The COVID-19 pandemic has led to cancelled surgeries, delayed treatments, and patients hesitating to seek care. One concern has been the effect this may have on a patient’s health down the road. For patients with ductal carcinoma in situ (DCIS) breast cancer, delaying surgery may not impact their overall survival, according to a study.
“The most pressing question today is what will surgical delays due to the pandemic mean for patient outcomes, and the reality is that we will only have the answers years from now,” said lead study author Christina Minami, MD, MS, in a press release.
“In the meantime, these data should provide some reassurance and encouragement—they don’t indicate that outcomes will be changed dramatically,” continued Dr. Minami, a surgeon in the Division of Breast Surgery at the Brigham and Women’s Hospital. “But we do encourage patients to follow up with their surgeons on a care plan as COVID-19 surges grow or subside locally.”
Dr. Minami and colleagues queried the National Cancer Database to identify patients with DCIS or ER+ cT1-2N0 breast cancer treated between 2010 and 2016 to determine time to surgery. A total of 378,839 patients were analyzed; of those undergoing primary surgery, 98% had a time to surgery within 120 days. For cT1N0 and cT2N0 patients chosen for neoadjuvant endocrine therapy, among cT1N0 patients, 59.6% underwent surgery within 120 days, and among cT2N0 patients, 30.9% were operated on within 120 days. Time to surgery did not affect overall survival among DCIS or neoadjuvant endocrine therapy patients. In DCIS patients, a correlation was observed between increased time to surgery and greater pathological upstaging risk. When using <60 days as a reference group, early-stage estrogen receptor-positive (ER+) patients who underwent surgery within 60 to 120 days had an odds ratio (OR) of 1.15 (95% confidence interval [CI], 1.08 to 1.22); patients whose time to surgery was >120 days had an OR of 1.44 (95% CI, 1.24 to 1.68). For ER- patients, the OR for patients treated within >120 days was 1.36 (95% CI, 1.01 to 1.82). No difference was observed for patients with invasive cancer, regardless of their initial treatment strategy.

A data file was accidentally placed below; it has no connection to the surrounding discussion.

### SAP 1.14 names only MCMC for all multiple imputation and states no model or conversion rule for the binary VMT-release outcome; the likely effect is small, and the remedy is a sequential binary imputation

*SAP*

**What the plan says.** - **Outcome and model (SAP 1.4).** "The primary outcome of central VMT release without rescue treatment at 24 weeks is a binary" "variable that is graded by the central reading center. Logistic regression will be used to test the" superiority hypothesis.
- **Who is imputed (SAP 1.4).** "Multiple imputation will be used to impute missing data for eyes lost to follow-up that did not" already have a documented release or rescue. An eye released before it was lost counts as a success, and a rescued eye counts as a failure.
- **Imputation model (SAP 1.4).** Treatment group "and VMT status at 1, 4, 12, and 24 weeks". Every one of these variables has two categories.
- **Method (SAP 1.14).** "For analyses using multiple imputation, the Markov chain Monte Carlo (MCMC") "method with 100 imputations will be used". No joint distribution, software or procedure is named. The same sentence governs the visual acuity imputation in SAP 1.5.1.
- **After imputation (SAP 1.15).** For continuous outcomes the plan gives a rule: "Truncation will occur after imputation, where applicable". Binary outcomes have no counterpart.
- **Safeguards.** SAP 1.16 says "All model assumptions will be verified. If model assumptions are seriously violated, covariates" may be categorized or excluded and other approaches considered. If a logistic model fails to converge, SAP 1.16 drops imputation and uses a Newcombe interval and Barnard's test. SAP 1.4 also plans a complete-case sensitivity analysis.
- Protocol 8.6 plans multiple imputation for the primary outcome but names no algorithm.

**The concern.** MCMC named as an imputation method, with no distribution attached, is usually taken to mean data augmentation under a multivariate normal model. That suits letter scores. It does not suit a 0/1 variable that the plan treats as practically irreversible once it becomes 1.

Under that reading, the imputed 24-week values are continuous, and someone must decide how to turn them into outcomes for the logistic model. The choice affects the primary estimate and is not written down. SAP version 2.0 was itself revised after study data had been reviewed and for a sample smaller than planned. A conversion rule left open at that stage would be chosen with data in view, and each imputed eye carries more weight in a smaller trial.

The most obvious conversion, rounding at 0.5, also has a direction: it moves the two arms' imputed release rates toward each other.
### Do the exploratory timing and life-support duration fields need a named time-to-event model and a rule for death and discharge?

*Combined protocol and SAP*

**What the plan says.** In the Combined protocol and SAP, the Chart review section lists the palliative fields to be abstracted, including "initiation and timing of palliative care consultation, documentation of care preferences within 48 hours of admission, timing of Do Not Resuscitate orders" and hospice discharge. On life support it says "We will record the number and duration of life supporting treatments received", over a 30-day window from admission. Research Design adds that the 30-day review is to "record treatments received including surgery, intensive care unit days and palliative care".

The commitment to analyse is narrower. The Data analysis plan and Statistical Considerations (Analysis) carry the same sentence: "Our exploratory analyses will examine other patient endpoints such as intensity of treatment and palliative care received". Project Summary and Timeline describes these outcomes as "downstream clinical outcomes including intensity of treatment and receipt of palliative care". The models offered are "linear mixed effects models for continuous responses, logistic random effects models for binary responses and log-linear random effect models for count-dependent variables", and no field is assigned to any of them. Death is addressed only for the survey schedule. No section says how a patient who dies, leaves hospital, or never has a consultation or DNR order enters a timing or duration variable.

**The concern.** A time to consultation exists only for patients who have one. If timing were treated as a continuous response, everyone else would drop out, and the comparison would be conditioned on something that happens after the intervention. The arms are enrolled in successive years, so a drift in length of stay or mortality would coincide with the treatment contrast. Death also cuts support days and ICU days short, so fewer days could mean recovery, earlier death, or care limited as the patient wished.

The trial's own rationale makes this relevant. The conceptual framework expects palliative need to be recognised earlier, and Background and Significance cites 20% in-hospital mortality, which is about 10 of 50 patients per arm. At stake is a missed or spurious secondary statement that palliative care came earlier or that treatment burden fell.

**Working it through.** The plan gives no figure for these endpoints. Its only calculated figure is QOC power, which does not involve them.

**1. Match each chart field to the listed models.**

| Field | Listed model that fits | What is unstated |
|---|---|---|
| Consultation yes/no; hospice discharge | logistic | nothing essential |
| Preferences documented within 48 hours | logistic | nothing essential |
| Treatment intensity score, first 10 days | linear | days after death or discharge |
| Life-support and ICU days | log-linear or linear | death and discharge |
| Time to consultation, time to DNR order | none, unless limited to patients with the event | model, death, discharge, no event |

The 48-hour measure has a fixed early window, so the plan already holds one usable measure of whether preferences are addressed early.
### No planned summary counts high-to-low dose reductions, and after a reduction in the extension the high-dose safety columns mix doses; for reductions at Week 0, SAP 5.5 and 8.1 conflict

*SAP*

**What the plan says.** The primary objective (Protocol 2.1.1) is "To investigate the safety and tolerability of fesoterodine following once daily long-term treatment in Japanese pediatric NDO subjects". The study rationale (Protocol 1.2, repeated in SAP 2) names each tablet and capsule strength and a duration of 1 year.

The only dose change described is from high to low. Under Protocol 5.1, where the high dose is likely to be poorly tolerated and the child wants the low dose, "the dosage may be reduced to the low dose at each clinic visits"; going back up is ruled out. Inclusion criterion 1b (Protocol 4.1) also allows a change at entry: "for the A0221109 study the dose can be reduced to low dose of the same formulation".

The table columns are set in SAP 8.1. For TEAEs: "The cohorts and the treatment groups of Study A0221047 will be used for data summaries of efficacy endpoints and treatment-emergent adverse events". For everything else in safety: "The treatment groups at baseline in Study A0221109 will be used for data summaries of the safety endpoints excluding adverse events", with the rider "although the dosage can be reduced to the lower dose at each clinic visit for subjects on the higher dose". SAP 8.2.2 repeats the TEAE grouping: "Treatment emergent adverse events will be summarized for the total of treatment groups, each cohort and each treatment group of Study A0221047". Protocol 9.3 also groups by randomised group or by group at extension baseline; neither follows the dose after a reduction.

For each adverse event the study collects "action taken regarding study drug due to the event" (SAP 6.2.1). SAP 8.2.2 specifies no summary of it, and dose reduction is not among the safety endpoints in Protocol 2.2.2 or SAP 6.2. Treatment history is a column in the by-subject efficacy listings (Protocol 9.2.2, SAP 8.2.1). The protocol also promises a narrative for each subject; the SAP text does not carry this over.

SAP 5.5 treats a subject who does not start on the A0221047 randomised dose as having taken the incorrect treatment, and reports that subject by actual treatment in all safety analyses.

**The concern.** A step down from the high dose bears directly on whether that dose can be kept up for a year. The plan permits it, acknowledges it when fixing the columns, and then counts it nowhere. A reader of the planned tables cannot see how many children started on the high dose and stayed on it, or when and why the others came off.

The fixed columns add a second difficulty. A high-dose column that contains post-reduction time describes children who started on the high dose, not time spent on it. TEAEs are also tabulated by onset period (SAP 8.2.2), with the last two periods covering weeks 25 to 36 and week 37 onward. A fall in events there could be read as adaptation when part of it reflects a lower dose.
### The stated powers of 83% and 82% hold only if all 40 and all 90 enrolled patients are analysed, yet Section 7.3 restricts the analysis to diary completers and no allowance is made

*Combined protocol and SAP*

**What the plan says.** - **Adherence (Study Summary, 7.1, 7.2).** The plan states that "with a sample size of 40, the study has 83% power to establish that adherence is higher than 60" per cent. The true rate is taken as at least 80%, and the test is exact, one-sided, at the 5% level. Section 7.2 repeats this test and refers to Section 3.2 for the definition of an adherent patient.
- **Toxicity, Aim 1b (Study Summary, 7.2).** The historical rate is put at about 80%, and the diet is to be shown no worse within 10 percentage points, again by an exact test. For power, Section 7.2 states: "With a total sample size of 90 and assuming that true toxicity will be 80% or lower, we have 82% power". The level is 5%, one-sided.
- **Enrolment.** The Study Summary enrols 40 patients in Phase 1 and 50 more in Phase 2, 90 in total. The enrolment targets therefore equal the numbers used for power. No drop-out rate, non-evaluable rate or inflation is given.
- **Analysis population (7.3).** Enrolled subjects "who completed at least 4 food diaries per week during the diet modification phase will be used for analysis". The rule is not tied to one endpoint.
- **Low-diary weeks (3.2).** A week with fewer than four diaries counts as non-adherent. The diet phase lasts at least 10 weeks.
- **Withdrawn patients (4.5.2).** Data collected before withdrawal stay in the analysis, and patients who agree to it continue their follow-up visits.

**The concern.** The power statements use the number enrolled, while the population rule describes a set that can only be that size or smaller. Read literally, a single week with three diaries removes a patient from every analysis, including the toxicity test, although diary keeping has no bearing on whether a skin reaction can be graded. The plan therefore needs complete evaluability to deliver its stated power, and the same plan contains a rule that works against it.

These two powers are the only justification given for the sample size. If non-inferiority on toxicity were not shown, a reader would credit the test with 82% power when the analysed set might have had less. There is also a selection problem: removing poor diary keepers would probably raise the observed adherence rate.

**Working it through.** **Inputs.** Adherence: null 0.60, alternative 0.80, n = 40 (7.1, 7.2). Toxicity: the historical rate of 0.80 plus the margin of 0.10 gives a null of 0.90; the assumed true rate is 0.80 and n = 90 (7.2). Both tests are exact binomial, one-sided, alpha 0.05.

“Anxiety for both surgeons and patients alike stems from the unknown—what does a delay in surgery mean for our patients?” Dr. Minami said. “We sought to help address questions about outcomes. Ideally, we’d like to have randomized, controlled studies, but under the circumstances, we needed to take the more unconventional approach by looking at retrospective data.”
The study was published in the Journal of the American College of Surgeons.